Shocking Statistics about Will Writing (and What You Should Learn from Them)
Writing your will is the only way to leave a lasting legacy and guarantee a financially secured future for your children and other loved ones. This one fact is widely known, but for varying reasons most people still don't get to write their wills before passing on.
The following shocking statistics reveal how people from different parts of the world are failing to plan for the inevitable.
- According to a 2012 survey by the online legal service Rocket Lawyer, 71 percent of American adults under the age of 34 do not have a will. Even more surprisingly, 41 percent of baby boomers—those who should all have written theirs already—do not have one.
- A 2013 report by Unbiased.co.uk and Certainty.co.uk revealed that 58 percent of the UK adult population have no will. Although 69 percent of under-40 UK adults have no will, an amazing 54 percent of older adults (between ages 40 and 50) have not written their will, either.
- Unbiased.co.uk also revealed that a staggering 75 percent of those who have written a will in the UK did not review it in the past 10 years. Yet, most of the surveyed individuals have undergone significant changes in their relationships, financial worth and businesses.
- The co-founder and CEO of Certainty.co.uk Nigel McGinnity recently revealed that 67 percent of people are unaware of the location of the original copy of their parents' wills.
- A survey by Foresters Friendly Society found that 25 percent of adults in the UK have never thought about writing a will, and a close number (23 percent) have not written their will because they deem themselves too poor to have one.
- The Foresters's survey further revealed that children are usually most affected by the pathetic state of will writing in the UK, as 77 percent of parents with under-5 children have not written their will.
- Law Society revealed in a 2014 article that a whopping £8million worth of property went to the UK government in 2013. The property belonged to people who had died "intestate" (without writing a will).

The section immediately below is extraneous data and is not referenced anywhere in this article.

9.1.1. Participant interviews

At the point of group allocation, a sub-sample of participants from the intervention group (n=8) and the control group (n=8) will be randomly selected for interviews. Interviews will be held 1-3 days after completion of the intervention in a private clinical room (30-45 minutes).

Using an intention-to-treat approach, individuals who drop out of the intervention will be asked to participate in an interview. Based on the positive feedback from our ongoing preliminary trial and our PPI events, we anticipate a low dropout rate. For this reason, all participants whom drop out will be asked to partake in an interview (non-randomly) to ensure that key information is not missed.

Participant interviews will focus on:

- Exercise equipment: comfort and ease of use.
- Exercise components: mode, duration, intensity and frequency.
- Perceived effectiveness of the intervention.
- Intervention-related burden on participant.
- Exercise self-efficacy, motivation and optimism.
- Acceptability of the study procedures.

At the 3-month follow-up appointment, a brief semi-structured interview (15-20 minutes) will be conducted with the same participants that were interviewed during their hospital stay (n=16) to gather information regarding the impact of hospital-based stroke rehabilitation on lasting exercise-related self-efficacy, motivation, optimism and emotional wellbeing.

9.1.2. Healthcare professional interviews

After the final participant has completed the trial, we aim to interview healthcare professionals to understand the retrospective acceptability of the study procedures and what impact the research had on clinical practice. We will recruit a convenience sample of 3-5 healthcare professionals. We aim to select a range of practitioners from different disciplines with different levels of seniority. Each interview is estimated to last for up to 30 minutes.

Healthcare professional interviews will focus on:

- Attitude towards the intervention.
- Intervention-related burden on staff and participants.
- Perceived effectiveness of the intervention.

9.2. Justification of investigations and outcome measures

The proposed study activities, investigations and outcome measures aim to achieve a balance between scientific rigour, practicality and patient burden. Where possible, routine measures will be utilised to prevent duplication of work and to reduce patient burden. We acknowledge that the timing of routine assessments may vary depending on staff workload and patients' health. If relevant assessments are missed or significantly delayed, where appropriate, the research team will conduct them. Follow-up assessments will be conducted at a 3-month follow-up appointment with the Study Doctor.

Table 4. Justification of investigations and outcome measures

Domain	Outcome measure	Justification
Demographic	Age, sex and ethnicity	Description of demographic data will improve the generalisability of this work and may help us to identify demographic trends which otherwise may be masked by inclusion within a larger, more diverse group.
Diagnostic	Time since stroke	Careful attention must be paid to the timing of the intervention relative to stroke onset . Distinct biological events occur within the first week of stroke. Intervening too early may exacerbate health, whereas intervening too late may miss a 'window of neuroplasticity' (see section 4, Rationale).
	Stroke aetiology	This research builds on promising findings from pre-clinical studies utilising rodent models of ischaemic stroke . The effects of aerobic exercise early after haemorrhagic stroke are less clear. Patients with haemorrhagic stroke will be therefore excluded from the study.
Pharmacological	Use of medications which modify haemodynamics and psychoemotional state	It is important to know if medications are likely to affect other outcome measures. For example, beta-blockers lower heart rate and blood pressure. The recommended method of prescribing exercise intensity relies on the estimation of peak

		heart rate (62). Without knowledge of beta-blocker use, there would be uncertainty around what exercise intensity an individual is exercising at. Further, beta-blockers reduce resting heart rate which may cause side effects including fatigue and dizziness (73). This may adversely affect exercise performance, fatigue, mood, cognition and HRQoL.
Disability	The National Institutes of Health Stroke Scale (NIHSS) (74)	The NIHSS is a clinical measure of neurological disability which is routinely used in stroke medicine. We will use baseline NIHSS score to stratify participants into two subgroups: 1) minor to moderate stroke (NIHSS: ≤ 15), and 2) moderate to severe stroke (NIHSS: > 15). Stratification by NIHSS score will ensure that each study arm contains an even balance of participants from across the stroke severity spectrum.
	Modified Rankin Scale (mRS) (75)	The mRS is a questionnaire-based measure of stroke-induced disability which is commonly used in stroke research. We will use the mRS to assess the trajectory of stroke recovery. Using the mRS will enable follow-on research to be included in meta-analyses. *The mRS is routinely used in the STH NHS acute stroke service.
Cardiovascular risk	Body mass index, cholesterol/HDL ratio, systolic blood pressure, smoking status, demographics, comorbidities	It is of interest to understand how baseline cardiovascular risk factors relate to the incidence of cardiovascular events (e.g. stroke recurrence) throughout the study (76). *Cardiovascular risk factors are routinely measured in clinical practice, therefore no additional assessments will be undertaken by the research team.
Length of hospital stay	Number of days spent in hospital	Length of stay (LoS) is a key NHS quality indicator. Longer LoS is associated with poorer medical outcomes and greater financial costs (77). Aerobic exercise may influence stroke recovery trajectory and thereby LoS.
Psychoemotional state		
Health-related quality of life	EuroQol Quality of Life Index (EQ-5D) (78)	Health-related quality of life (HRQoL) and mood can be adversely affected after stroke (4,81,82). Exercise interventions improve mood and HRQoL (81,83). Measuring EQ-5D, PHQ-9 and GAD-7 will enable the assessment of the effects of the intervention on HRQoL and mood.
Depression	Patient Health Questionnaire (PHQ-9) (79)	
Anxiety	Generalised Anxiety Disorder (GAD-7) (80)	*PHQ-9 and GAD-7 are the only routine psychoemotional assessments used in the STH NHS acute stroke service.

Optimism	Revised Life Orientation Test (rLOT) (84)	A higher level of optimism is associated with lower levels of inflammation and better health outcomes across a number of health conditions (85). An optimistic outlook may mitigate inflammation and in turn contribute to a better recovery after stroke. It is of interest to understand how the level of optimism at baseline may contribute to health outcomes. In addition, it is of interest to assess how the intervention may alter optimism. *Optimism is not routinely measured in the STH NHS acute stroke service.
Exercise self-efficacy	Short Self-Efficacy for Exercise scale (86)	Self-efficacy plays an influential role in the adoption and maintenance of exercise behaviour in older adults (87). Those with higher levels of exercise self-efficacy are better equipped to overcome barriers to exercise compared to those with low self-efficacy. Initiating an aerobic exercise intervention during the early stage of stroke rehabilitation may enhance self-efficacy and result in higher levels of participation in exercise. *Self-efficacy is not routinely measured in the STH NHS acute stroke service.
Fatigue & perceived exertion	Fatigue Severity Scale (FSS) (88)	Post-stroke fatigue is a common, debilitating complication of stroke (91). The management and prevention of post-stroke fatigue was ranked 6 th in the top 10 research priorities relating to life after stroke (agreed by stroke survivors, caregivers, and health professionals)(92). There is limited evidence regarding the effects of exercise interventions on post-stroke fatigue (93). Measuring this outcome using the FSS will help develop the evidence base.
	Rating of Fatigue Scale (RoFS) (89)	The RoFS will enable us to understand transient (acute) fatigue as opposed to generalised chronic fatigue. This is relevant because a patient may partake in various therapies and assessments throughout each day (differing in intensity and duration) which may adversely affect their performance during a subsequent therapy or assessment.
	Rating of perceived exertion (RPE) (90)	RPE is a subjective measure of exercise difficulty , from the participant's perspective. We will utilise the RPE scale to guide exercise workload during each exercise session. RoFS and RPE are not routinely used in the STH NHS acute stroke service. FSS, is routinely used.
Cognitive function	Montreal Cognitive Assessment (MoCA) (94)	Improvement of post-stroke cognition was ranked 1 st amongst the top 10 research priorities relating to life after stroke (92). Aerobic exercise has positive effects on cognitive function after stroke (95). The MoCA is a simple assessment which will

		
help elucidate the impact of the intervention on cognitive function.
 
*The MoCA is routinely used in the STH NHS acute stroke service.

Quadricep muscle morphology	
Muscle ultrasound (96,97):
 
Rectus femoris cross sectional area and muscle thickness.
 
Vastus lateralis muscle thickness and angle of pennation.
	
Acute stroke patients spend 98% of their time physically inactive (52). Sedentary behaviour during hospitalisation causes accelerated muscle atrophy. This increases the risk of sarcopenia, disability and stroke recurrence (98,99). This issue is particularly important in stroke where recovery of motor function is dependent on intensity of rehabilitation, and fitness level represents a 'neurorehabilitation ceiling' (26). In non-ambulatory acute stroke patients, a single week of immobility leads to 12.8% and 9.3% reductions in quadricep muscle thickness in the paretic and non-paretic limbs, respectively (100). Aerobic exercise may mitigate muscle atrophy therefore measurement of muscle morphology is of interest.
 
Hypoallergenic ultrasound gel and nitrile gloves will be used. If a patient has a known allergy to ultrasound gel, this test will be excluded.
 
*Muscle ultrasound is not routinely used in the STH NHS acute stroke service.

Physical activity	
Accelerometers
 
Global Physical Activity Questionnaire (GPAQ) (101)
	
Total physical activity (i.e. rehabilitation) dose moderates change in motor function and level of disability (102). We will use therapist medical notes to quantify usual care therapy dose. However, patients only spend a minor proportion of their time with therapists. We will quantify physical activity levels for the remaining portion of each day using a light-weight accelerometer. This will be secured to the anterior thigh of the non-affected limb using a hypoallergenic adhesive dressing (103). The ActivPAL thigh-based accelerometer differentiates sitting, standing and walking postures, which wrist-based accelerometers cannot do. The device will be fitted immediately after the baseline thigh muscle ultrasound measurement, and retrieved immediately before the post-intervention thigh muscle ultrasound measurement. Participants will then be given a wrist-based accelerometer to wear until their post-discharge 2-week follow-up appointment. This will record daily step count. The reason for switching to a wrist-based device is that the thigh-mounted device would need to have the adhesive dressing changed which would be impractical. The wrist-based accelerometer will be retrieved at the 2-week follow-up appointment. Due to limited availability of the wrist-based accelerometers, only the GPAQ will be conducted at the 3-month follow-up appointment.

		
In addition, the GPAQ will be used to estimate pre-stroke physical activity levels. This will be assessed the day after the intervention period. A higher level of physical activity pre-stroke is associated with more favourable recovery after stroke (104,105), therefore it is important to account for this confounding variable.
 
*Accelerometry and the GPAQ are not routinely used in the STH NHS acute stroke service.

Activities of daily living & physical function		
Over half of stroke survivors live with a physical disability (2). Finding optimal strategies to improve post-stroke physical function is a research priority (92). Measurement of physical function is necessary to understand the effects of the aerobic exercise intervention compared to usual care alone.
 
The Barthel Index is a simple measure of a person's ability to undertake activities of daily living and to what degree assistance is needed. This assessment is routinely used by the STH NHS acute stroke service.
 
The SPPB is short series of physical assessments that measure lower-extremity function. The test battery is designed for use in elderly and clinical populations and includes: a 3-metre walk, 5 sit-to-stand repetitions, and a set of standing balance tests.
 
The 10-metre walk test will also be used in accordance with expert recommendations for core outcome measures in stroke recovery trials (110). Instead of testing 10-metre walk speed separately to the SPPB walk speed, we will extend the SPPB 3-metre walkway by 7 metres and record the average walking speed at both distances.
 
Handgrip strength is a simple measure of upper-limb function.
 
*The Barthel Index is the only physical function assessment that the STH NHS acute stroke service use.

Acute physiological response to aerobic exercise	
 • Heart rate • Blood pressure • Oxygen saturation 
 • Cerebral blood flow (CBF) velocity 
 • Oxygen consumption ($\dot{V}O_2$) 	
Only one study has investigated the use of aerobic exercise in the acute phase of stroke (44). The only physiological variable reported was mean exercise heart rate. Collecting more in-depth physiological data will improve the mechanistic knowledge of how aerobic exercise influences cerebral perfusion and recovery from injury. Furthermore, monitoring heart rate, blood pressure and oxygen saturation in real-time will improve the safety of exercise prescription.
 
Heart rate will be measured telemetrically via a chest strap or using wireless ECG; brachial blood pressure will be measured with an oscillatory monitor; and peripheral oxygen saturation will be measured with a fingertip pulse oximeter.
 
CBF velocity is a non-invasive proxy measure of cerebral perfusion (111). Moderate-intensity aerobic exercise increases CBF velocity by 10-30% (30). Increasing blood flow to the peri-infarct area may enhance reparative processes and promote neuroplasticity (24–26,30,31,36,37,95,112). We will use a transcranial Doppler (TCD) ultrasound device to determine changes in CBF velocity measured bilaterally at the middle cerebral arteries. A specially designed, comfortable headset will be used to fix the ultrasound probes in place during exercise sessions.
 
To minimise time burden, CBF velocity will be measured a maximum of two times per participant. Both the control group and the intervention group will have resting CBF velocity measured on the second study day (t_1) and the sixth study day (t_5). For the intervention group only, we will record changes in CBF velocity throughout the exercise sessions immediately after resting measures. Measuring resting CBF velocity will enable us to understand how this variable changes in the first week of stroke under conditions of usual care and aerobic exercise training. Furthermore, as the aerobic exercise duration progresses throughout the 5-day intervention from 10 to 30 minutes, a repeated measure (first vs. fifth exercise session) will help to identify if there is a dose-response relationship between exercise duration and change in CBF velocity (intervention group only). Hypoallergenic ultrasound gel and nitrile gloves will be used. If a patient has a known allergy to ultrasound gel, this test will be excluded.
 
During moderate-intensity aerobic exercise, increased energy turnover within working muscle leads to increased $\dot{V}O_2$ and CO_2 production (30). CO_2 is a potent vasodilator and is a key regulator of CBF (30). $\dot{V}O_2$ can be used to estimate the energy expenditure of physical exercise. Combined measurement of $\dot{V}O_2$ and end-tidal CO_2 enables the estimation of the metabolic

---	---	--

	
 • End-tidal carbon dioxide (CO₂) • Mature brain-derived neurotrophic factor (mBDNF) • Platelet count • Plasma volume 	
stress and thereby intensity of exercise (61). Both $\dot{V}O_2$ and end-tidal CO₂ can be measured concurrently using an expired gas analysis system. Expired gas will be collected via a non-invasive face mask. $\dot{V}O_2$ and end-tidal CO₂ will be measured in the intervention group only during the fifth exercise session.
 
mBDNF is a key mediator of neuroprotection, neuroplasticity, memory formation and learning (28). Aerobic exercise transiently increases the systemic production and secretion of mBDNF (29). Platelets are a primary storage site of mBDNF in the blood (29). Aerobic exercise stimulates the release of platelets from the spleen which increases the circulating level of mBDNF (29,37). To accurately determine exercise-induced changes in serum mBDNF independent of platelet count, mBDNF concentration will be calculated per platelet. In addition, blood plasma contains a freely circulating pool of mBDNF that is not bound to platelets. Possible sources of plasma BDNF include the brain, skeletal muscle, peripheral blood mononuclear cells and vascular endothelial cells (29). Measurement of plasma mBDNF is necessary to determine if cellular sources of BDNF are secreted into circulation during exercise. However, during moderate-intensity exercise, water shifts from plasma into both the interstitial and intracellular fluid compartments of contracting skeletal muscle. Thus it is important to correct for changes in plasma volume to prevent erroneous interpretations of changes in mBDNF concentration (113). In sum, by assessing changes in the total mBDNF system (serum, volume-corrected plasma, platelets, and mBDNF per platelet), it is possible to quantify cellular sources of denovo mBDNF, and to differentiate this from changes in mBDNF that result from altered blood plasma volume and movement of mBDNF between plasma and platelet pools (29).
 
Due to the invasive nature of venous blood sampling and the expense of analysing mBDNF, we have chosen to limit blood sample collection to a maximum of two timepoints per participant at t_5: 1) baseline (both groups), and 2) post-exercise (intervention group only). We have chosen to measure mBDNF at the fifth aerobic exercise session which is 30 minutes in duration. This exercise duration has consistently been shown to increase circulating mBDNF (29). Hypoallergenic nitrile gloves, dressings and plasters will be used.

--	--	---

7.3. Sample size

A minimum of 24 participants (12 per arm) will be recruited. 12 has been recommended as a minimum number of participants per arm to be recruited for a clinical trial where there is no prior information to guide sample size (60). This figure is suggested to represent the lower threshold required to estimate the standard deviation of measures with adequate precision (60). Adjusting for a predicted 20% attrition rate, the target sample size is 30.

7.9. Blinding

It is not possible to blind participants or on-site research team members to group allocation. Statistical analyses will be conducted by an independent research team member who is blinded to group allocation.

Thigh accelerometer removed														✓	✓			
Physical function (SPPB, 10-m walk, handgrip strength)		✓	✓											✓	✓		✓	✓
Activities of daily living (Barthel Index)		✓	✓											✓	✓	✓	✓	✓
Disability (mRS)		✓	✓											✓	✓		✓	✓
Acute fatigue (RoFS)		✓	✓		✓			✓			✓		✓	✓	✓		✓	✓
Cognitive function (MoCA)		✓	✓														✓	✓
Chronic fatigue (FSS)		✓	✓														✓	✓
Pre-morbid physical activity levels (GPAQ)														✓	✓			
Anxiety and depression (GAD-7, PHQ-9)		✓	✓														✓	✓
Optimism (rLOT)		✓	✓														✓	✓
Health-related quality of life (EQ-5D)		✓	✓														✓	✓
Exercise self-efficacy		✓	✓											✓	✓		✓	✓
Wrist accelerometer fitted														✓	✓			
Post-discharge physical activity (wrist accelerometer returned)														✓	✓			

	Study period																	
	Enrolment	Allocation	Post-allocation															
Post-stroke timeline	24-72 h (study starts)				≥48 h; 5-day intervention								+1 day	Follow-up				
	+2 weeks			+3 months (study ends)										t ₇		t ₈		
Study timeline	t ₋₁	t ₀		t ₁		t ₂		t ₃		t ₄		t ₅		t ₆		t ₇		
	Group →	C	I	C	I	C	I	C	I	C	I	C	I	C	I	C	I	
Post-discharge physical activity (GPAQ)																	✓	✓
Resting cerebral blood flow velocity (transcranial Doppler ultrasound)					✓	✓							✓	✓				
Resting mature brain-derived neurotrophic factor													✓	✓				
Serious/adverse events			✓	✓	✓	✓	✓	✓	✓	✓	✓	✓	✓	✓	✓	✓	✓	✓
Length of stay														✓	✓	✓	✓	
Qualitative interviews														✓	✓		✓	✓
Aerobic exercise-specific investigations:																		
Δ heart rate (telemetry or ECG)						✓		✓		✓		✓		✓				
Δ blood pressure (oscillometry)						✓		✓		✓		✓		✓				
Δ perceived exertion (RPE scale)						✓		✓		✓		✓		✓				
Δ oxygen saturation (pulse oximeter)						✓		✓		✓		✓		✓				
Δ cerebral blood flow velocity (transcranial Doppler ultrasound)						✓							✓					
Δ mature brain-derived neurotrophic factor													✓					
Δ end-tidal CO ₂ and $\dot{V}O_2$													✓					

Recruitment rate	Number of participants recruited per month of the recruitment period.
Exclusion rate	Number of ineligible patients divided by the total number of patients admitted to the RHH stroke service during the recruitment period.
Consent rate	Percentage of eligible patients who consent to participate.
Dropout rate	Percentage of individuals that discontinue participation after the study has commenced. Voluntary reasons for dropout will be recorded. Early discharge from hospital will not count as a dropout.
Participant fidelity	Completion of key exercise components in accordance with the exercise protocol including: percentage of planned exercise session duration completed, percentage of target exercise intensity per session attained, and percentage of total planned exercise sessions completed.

- According to Moneysmart.gov.au, about 50 percent of adults in Australia have not written their will.
All these statistics drive home the fact that most of the people who should have written their wills have not done so—and are likely to pass on without doing so.And most of those who have written theirs do not update them as due.
Why many people don't write their wills
Despite being aware of the multiple problems that can arise from neglecting to write a will, many people still do not write them due to the following reasons:
- They—especially the young adults—have ruled out the possibility of their deaths happening anytime soon, so they think there will always be time for that later.
- They think writing a will is for only the rich, and since they don't fall within that category there's no need for them to write one.
- They think writing a will is an expensive and time-taking process that involves a lot of legal hassles.
- They're afraid that writing a will would bring to mind the scary thoughts of death.
- They think their family already knows how to go about handling their property after they pass away.
- They just don't know how and where to start writing their will.
- They believe their family or business situations are too complicated to be easily detailed in a will.
- They're not comfortable revealing the details of their assets to “an outsider” (the attorney).
- They think their circumstances will continue to change, and their will would need to be updated too frequently.
- They find it difficult to make important decisions such as choosing an executor for the will, a guardian for their children, or a manager for their business and other assets.
While some of these reasons might come across as strong, none of them is enough excuse for anyone to not write their will. And with the right mindset, enlightenment, planning and information, you can start writing your will right now without giving room for these excuses.
Three big lessons for you…From the statistical findings and other pieces of information revealed above, here are some very important lessons you should learn.
1. Start writing your will right nowWhether you've given it a thought before now or not, start writing your will now. It doesn't matter if you're still young; it's not certain that you'll live long after all. It doesn't matter if you think you're poor; you can still specify how you want the “little” you have to be distributed after you're gone.
So, even if you don't know where to start, pick up your pen and start somewhere! Don’t give room for excuses;each would pale into insignificance when compared with the terrible consequences of not having a will.
2. Review your will frequentlyDon't abandon your will after writing it the first time. Review it at least once every year, so that you can make adjustments to reflect new changes in your family, business, and other things that matter. Keeping an outdated will can sometimes be as bad as not having one in the first place.
3. You must tell others about your willOnly few things could be more unfortunate than having a will that nobody else knows about. It's in no way different from not having a will in the first place—because the consequences are the same.
To achieve your objectives for writing a will, you must tell your loved ones about it. Let them know that you've written one. Let them know where you kept it and how they can retrieve it when the time is right.